See EU in court! Brussels Brexit legal threat set to backfire on bloc and ‘intensify’ row

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Political scientist Simon Usherwood spoke after the EU began legal action against Britain over its alleged breach of the NI Protocol. This relates to the UK unilaterally extending the grace period on checks between Northern Ireland and the mainland.

European Commission’s vice president Maroš Šefčovič said the “UK must properly implement it if we are to achieve our objectives”.

If it goes ahead it could lead to the UK having to defend its actions at the European Court of Justice.

Speaking to German press agency DPA, Mr Usherwood said: “Currently, neither side wants to give in.”

He said this would give rise to fears of “more cases like this” in the coming years.

“Above all, it will be interesting to see whether the proceedings will actually end up in court”, he added.

“Then the negative impression that both sides have of each other will intensify and it will be even more difficult to rebuild the trust that has been so badly damaged by the Brexit process.

“The biggest test will be whether the UK will accept a decision against itself.”

He said that even if it didn’t, Boris Johnson would be unlikely to terminate the EU exit treaty or the trade agreement.

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“But the situation is still far from an amicable solution to this situation,” the expert from the University of Surrey said.

Trade expert David Henig from think tank the European Centre for International Political Economy also spoke to the DPA.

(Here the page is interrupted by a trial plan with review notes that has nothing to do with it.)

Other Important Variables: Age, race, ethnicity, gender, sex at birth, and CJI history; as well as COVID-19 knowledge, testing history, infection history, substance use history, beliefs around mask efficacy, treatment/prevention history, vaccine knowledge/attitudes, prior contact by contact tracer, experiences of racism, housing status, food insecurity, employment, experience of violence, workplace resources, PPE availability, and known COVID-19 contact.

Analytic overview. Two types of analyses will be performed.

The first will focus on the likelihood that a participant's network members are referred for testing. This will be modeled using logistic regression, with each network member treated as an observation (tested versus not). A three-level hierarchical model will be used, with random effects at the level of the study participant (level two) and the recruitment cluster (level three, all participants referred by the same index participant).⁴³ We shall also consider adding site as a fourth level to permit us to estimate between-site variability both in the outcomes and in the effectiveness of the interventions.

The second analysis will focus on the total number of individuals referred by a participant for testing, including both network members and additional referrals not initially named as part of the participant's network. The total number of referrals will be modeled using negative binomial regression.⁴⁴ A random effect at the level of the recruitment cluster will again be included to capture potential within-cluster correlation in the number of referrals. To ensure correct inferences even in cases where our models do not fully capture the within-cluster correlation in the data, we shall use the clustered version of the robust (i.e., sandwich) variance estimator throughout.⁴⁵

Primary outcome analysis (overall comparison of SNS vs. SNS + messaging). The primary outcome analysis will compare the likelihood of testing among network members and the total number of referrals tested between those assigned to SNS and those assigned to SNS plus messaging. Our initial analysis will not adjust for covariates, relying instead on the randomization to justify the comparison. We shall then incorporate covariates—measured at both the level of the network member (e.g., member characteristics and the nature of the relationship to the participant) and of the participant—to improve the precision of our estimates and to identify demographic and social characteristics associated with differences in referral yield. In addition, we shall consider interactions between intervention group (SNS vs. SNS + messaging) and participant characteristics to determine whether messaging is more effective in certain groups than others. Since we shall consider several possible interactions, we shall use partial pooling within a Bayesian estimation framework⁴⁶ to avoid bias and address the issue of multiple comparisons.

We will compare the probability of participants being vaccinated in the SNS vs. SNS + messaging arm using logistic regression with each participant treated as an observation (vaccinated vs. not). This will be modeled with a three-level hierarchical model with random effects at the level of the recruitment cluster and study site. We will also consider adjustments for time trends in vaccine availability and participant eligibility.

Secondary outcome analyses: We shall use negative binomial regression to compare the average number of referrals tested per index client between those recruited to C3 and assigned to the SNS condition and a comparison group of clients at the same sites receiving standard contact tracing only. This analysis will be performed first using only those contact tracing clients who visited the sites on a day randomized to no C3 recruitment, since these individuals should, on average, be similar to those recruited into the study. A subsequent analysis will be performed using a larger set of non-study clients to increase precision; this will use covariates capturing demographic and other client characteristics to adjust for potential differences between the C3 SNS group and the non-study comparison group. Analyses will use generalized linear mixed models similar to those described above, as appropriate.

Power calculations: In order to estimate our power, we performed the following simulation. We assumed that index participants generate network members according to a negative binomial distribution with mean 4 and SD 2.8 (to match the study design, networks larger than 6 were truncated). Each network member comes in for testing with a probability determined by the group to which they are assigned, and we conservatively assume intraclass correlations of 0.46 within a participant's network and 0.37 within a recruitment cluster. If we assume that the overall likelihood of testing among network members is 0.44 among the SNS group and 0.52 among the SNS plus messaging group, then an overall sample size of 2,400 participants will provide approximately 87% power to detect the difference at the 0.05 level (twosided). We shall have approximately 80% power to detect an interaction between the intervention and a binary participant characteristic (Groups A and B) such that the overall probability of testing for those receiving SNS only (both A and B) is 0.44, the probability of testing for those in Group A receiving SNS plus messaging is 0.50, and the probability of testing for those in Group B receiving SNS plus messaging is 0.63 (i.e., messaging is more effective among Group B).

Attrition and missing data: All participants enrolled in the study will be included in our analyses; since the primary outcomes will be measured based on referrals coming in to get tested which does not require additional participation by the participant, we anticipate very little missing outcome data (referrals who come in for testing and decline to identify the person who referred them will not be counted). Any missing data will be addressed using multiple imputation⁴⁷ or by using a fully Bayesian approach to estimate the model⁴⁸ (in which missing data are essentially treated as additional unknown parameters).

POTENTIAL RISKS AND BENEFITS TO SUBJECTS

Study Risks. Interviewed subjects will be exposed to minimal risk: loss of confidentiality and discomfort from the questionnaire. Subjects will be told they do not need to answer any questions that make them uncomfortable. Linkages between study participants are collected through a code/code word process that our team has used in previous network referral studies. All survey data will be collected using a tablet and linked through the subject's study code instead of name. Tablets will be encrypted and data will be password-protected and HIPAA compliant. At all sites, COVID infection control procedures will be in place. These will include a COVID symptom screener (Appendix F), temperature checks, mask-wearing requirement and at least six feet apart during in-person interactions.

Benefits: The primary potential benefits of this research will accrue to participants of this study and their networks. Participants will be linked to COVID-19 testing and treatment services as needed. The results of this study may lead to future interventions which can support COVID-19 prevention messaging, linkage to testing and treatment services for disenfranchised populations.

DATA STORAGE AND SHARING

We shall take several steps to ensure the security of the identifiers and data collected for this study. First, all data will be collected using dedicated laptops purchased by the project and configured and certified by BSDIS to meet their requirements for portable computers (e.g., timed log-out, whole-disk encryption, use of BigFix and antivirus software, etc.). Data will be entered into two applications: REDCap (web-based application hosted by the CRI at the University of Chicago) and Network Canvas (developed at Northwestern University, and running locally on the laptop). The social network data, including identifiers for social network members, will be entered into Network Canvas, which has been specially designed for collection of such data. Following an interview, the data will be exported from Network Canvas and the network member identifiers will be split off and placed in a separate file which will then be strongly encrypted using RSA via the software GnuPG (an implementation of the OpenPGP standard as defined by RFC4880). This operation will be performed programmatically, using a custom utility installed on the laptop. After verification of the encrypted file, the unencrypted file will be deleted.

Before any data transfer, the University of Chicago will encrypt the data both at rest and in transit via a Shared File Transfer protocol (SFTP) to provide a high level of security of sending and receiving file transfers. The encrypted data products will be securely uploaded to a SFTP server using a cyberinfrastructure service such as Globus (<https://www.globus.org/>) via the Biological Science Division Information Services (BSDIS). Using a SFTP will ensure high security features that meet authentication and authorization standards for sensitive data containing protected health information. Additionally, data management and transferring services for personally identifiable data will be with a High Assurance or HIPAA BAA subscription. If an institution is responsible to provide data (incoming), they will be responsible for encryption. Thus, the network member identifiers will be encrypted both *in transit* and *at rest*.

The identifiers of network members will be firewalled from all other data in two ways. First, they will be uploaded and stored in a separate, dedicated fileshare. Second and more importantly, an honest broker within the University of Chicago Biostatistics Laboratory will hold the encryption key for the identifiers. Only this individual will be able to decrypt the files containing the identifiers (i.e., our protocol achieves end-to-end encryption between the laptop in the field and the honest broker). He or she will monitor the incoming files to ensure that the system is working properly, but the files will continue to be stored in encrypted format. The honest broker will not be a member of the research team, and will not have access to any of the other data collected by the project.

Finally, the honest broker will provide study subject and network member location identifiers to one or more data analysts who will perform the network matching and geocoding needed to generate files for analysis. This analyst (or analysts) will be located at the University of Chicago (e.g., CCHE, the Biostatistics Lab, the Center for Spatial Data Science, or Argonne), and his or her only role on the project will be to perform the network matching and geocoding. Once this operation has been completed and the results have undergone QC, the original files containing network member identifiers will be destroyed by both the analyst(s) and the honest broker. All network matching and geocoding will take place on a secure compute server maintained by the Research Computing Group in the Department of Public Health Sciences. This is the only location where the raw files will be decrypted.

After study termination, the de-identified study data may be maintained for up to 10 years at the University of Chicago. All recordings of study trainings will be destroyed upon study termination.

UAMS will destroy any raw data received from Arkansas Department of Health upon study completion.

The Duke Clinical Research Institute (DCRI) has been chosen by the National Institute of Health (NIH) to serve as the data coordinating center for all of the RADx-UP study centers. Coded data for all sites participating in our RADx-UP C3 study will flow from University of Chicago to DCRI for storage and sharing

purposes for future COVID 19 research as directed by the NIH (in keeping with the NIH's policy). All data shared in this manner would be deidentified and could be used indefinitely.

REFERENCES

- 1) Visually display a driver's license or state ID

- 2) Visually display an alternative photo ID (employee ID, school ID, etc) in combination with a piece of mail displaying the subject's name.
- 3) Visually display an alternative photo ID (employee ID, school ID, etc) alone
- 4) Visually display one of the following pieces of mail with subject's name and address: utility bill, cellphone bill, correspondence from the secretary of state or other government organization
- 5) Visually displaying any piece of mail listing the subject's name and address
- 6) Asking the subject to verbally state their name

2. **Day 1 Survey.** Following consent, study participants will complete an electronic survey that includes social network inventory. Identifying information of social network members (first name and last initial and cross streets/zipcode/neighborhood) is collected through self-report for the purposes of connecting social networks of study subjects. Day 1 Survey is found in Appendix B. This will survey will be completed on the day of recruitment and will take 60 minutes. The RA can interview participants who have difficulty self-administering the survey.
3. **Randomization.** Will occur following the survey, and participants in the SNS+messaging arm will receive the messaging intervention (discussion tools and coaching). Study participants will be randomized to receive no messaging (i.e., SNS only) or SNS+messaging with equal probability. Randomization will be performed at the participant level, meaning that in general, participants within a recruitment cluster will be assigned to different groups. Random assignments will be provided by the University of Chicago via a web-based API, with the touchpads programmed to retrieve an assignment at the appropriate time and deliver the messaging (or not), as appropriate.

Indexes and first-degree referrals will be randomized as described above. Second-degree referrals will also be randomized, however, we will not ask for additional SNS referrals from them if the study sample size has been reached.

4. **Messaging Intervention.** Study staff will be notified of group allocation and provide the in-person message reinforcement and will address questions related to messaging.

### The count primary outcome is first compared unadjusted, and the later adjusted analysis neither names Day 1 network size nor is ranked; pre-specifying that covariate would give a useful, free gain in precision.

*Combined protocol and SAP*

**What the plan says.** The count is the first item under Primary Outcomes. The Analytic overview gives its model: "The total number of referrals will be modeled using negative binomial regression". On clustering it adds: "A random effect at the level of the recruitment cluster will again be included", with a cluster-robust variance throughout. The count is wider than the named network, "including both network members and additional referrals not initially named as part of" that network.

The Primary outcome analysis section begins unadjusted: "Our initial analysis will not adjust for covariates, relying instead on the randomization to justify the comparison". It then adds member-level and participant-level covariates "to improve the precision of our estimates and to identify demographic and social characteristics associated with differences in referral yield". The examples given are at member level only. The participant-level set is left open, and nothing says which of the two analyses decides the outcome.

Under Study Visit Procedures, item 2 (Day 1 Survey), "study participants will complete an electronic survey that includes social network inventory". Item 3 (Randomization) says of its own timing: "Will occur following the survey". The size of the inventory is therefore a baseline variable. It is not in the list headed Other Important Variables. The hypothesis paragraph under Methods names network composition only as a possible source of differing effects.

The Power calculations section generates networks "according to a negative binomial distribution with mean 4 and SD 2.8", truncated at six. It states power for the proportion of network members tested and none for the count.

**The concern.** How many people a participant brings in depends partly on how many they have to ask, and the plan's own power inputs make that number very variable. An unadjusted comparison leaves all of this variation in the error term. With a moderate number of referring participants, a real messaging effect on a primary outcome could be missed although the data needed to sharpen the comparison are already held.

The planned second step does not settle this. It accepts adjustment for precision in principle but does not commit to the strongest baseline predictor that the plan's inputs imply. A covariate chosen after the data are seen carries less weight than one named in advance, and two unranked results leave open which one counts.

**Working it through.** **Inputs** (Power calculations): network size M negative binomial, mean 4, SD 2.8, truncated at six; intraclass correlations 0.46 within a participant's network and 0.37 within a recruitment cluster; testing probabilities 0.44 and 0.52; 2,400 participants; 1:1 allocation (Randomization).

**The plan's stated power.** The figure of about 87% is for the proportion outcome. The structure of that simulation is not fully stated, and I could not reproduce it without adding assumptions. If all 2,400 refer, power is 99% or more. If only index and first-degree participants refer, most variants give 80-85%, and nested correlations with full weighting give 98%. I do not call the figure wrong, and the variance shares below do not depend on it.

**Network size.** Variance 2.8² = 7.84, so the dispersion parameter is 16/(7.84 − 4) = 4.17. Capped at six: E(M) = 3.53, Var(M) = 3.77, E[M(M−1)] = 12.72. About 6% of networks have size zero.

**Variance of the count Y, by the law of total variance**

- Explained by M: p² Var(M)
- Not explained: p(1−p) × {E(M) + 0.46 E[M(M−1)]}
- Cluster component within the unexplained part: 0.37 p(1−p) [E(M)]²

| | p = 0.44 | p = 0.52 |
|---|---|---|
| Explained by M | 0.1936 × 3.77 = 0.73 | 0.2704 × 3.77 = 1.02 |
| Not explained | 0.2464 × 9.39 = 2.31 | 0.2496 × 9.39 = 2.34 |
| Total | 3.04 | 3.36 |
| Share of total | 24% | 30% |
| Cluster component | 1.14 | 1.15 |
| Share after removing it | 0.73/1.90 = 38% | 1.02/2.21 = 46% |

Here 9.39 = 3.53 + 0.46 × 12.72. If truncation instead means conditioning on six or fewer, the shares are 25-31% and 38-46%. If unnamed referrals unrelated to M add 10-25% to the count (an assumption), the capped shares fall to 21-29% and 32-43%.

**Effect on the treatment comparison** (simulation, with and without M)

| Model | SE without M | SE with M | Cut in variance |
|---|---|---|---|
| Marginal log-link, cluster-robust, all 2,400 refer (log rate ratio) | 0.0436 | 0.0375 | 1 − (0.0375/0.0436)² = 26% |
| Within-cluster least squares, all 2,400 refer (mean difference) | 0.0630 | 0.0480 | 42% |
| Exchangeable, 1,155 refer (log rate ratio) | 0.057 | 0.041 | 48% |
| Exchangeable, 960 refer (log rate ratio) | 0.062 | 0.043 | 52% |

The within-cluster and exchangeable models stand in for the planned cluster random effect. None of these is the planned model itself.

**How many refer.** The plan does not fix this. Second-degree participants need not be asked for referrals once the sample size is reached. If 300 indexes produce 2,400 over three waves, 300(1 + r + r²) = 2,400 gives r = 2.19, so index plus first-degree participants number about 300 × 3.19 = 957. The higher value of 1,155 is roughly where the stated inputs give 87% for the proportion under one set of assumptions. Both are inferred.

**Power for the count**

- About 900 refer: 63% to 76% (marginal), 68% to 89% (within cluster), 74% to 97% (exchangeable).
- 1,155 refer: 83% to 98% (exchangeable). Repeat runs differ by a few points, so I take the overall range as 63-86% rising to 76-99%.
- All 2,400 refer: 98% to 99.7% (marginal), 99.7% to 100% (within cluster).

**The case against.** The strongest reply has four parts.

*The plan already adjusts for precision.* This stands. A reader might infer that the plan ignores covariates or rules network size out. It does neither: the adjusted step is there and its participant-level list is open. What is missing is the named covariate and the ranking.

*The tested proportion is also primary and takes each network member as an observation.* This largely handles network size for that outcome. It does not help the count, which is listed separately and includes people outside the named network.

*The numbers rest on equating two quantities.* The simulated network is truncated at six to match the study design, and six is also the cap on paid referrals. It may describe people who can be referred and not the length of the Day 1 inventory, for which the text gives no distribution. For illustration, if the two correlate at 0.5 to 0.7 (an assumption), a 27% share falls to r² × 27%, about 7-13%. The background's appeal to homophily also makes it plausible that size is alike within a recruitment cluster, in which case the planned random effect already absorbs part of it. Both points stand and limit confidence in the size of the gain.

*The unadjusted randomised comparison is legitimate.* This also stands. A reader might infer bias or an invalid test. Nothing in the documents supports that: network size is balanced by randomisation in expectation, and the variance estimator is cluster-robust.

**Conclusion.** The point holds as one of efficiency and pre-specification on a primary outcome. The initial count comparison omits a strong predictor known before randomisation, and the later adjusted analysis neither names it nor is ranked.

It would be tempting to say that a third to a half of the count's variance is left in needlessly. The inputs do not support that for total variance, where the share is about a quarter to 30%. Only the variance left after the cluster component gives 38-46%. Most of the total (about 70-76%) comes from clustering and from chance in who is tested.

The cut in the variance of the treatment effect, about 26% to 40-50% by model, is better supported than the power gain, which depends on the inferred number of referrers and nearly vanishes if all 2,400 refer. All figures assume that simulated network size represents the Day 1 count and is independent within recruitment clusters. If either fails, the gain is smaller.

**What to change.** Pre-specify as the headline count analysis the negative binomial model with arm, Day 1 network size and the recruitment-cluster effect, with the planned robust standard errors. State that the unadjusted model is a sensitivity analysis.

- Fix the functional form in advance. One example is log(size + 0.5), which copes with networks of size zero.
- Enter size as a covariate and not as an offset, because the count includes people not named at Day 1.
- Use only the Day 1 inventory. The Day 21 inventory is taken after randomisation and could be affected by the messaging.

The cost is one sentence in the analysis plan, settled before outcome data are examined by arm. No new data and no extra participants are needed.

He claimed that the approach of the EU Commission was inevitable because the relationship between the UK and EU remains “extremely difficult”.

“Much of this difficulty is due to the UK Government’s attempt to reconcile its promises regarding trade between Great Britain and Northern Ireland with the treaty they signed,” he said.

The EU is also unlikely to change its interpretation of the Northern Ireland Protocol, he said.

This flies in the face of the UK – which will probably result in relations between the pair continuing to suffer, he claimed.

Responding to the EU last week, the UK Government described its actions as “temporary, operational steps” which were “lawful and part of a progressive and good faith implementation” of the Northern Ireland Protocol.

“Low key operational measures like these are well precedented and common in the early days of major international treaties,” it continued.

“In some areas, the EU also seems to need time to implement the detail of our agreements.”

Additional reporting by Monika Pallenberg.

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